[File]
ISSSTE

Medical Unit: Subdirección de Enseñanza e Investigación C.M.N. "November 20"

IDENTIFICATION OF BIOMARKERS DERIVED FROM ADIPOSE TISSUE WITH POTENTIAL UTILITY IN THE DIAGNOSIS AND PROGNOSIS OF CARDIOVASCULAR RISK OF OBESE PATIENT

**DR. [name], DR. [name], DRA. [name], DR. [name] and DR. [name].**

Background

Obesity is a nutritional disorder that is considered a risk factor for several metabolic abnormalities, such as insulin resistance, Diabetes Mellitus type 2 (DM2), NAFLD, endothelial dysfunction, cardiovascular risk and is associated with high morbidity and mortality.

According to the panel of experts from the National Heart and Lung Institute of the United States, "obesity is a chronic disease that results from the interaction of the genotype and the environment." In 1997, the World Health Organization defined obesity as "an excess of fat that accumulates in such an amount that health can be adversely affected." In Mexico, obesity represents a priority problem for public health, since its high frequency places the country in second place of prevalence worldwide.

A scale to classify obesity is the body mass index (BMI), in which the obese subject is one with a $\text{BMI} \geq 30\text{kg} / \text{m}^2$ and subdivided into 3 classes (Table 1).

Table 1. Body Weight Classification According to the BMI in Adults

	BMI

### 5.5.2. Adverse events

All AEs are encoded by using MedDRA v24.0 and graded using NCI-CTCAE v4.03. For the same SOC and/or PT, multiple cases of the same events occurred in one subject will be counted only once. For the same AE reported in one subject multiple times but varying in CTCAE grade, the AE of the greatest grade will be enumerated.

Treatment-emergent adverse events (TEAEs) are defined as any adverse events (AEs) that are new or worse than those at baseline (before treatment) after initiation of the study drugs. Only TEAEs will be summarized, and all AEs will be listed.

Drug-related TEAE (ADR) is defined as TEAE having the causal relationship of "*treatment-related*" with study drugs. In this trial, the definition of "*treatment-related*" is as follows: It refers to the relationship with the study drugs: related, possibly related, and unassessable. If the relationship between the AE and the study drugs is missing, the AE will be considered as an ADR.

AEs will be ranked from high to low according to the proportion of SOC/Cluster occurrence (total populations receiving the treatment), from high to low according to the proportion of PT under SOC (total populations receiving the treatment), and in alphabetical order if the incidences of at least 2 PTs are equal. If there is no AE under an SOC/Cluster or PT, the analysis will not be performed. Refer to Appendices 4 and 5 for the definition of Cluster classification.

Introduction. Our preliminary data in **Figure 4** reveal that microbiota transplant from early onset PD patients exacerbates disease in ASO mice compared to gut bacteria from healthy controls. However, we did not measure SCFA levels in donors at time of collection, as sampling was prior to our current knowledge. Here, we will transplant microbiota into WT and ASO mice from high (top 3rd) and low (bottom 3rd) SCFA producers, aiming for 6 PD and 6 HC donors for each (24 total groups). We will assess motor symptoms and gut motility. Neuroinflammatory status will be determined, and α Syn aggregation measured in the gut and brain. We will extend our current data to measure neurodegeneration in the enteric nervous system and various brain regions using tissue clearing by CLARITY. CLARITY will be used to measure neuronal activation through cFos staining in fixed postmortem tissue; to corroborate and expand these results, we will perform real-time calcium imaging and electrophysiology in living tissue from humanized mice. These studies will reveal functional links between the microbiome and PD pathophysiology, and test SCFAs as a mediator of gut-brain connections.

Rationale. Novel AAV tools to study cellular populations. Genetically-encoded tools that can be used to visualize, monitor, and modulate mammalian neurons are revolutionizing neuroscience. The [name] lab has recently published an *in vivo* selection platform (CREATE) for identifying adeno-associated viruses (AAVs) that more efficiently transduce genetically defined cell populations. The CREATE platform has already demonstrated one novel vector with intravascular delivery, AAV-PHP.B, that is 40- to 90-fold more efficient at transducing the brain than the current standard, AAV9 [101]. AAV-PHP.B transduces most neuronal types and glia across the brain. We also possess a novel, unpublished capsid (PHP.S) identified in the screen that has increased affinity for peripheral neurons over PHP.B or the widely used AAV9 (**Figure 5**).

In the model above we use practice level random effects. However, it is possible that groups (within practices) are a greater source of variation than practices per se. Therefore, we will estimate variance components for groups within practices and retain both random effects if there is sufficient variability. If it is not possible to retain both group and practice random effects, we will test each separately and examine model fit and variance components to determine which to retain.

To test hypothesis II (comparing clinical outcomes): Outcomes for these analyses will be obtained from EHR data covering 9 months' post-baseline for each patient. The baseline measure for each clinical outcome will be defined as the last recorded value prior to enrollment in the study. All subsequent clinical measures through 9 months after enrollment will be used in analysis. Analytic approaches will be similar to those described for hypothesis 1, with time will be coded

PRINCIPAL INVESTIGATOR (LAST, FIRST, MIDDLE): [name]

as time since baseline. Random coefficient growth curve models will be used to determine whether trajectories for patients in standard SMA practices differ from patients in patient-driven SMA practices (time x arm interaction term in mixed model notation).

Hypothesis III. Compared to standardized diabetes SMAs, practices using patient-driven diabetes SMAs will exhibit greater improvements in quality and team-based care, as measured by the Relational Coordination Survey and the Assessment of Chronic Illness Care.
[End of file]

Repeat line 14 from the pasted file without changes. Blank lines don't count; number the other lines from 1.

Drug-related TEAE (ADR) is defined as TEAE having the causal relationship of "*treatment-related*" with study drugs. In this trial, the definition of "*treatment-related*" is as follows: It refers to the relationship with the study drugs: related, possibly related, and unassessable. If the relationship between the AE and the study drugs is missing, the AE will be considered as an ADR.